Eyrún Lóa Eiríksdóttir, PhD student, is currently studying how the modern woman is portrayed on Netflix. The project includes older women, studying their manifestation and presentation of their older bodies. "I am looking at new emphasis in female roles and how the plot seems to have changed in line with demands for equality."
Netflix has contributed to rectifying the Hollywood gender imbalance and produces material that is in accordance with Intersectional Feminism, mostly resulting in giving voice to a larger and more diverse group. Netflix is leading in personalised programming using an algorithm to calculate and present material to each and everyone's liking. Netflix TV series have extensive circulation, influencing the decisions and views of those watching.
Eyrún Lóa has completed the first chapter, dedicated to older women as portrayed in the TV series Grace & Frankie, where the spotlight is on the raison d'etre of women in their seventies and issues related to them, something that has not been very visible in mainstream TV shows. "These are things like participation in the job market, friendships and cohabitation in the golden years, sex toys suited for older women, and the discretionary power over their own bodies, habitation and the evaluation of their own competence," she says.
"I am looking at new emphasis in female roles and how the plot seems to have changed in line with demands for equality," says Eyrún Lóa Eiríksdóttir, PhD student.
The general message of the series is that the seventies can be quite the adventure, and even though life can of course sometimes be difficult, it can also be both fun and rewarding, especially when you have a good friend who sticks with you through thick and thin. "I am mostly studying the presence/visibility of the older body, sex of the elderly, the gender gap, the friendships among older women, rage, ageism, and the post feminist surveillance (the women are watched/monitored to detect signs of ageing), says Eyrún Lóa. She believes a certain shift has occurred since Grace & Frankie became a hit, and that presentation and manifestation of older women is changing and that involves increased opportunities.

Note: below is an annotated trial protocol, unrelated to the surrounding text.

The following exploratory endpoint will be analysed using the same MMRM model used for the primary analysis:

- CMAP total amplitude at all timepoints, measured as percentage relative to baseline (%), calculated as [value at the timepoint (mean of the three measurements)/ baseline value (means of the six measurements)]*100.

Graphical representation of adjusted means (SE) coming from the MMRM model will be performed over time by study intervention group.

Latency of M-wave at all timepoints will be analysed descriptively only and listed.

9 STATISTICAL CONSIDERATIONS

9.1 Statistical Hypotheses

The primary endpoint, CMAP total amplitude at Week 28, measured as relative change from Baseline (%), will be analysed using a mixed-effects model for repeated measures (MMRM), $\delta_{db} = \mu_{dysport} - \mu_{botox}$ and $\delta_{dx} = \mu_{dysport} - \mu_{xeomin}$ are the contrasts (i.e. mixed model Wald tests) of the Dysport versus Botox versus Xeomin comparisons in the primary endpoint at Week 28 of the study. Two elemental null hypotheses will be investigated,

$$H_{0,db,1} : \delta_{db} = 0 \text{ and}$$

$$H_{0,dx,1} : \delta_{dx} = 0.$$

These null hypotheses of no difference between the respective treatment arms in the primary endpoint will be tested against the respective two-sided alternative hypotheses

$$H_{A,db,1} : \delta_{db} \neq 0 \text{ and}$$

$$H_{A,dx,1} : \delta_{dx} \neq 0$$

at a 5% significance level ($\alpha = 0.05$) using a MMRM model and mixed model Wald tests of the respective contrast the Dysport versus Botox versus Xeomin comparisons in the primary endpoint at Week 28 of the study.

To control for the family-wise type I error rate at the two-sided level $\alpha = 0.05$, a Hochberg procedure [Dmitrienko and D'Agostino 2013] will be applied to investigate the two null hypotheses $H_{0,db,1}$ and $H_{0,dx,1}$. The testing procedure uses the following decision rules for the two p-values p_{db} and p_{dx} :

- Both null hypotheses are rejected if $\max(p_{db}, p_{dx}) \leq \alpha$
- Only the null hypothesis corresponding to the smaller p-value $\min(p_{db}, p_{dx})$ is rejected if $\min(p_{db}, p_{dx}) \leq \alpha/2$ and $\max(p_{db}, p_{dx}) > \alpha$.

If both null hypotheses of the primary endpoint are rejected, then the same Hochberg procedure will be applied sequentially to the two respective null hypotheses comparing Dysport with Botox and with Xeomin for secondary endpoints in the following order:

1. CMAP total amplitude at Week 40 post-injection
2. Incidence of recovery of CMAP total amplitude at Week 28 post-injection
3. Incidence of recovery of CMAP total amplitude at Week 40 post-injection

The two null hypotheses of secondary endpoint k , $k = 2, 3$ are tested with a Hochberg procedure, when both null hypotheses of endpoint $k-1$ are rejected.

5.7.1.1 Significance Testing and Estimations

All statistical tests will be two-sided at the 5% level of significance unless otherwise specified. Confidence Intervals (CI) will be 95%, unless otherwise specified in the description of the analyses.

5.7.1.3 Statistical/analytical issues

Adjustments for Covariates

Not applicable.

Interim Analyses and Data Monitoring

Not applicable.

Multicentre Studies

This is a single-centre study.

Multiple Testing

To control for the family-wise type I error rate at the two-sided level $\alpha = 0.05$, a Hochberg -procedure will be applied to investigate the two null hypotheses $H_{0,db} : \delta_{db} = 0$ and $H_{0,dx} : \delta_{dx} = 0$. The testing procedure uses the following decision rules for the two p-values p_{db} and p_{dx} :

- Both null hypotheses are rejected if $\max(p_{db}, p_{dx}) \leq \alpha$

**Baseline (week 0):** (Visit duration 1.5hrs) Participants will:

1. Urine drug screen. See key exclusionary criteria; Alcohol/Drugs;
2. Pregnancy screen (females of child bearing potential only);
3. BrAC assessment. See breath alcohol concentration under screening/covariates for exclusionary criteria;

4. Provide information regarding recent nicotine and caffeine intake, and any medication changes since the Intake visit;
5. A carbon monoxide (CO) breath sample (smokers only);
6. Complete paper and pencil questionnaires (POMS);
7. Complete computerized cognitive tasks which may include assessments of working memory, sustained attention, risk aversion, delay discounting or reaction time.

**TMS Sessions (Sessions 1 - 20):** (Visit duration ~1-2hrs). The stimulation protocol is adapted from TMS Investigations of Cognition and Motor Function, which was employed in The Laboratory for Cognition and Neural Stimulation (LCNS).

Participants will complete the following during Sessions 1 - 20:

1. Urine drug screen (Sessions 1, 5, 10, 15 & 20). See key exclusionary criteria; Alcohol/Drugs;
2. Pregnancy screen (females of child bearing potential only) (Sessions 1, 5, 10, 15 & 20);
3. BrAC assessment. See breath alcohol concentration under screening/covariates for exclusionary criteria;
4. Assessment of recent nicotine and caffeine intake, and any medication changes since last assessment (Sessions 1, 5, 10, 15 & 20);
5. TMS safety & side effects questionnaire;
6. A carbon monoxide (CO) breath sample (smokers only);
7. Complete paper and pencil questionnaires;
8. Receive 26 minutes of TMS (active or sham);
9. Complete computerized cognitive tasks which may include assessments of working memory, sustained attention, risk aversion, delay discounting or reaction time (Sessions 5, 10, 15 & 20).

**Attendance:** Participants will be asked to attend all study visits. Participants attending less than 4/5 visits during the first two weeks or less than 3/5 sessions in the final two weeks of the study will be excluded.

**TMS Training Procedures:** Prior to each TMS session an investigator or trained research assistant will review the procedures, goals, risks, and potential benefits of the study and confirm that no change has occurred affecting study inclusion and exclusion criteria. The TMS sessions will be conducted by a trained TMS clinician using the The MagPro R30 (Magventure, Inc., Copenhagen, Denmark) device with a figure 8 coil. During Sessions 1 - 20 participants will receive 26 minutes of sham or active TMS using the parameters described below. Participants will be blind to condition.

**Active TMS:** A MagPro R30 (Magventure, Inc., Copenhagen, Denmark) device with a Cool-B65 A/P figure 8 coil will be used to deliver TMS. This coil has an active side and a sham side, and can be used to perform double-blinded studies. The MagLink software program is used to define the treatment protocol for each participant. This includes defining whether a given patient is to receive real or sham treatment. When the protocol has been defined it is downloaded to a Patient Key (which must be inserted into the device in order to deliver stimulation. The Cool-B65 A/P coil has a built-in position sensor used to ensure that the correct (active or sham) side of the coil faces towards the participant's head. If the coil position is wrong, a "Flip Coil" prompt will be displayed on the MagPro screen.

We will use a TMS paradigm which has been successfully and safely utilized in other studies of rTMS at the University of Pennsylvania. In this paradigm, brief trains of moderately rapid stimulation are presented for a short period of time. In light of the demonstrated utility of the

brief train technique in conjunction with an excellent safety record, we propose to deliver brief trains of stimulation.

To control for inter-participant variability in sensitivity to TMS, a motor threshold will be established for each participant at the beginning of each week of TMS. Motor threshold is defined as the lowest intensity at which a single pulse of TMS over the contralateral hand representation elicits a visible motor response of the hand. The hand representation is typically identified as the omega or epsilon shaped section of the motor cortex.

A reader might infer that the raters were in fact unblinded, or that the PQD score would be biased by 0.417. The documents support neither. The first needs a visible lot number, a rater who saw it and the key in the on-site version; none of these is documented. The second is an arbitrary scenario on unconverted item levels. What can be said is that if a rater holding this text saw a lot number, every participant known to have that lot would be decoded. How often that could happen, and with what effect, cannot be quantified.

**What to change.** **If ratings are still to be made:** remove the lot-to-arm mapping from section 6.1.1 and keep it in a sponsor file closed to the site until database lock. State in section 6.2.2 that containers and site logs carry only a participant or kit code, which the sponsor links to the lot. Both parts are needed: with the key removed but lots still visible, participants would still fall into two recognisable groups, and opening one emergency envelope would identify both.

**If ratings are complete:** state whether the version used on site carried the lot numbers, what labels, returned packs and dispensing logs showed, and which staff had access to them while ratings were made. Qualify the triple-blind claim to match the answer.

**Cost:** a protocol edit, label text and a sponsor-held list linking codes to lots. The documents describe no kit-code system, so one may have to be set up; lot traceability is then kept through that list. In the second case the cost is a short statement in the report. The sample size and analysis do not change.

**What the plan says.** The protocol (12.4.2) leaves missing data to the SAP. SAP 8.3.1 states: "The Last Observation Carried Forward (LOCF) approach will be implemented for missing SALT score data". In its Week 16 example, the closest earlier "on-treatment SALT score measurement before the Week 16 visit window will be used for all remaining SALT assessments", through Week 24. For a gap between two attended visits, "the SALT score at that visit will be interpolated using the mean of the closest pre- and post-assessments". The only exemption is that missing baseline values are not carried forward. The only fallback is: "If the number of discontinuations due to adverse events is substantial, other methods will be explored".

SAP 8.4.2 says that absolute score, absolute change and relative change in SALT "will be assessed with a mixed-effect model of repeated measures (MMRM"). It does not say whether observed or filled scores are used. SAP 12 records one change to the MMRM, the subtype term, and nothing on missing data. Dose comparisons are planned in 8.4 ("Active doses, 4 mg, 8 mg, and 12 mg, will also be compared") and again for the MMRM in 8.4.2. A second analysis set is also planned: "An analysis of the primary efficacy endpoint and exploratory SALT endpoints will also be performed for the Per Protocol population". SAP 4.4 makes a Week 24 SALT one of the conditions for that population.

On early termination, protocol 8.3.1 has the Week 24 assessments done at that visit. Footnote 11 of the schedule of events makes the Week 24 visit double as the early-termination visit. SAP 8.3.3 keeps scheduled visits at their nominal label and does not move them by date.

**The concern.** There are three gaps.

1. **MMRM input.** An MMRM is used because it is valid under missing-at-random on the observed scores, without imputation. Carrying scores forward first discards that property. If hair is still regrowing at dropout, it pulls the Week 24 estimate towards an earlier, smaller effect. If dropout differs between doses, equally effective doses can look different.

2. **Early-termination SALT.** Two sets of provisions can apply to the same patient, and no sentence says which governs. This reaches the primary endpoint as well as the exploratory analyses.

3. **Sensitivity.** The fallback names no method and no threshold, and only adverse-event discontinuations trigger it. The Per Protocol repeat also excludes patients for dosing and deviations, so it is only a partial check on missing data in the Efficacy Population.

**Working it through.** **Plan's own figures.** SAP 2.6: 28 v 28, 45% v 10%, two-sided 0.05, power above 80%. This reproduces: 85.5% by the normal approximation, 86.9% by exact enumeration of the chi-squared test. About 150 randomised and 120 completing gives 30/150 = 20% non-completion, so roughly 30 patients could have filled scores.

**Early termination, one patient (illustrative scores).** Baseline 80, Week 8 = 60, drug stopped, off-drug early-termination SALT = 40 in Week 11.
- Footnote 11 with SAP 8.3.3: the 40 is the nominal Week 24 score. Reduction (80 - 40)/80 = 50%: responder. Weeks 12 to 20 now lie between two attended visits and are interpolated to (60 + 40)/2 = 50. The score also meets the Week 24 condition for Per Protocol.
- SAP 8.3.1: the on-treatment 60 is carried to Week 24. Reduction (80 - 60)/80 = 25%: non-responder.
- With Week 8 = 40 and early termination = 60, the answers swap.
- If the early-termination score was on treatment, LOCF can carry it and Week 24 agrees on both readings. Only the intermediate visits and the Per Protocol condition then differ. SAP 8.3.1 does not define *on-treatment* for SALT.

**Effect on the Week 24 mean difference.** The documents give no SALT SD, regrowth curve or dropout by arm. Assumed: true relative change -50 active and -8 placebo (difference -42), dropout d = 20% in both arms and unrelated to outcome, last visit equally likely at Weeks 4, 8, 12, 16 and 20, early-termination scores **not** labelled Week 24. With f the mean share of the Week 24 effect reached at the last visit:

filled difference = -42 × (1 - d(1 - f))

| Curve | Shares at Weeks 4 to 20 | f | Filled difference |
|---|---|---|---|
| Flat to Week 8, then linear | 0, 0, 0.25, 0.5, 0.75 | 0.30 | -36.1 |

The final results are not yet available as the thesis is still under construction, but Eyrún Lóa's hunch is that the emphasis is shifting as far as the female voice in TV programmes is concerned. With increased participation of women, screen-writers, producers, directors, and actresses of all ages the stories get more diverse with fewer stereotypes and broader manifestations; which in turn benefits the viewers. By putting ourselves in the place of others we understand them, or as Michelle Obama once said: "TV programmes and films are for so many the only way to understand people who are not like themselves," concludes Eyrún Lóa.
Eyrún Lóa Eiríksdóttir's supervisor is Alda Björk Valdimarsdóttir, associate professor at the Faculty of Icelandic and Comparative Cultural Studies.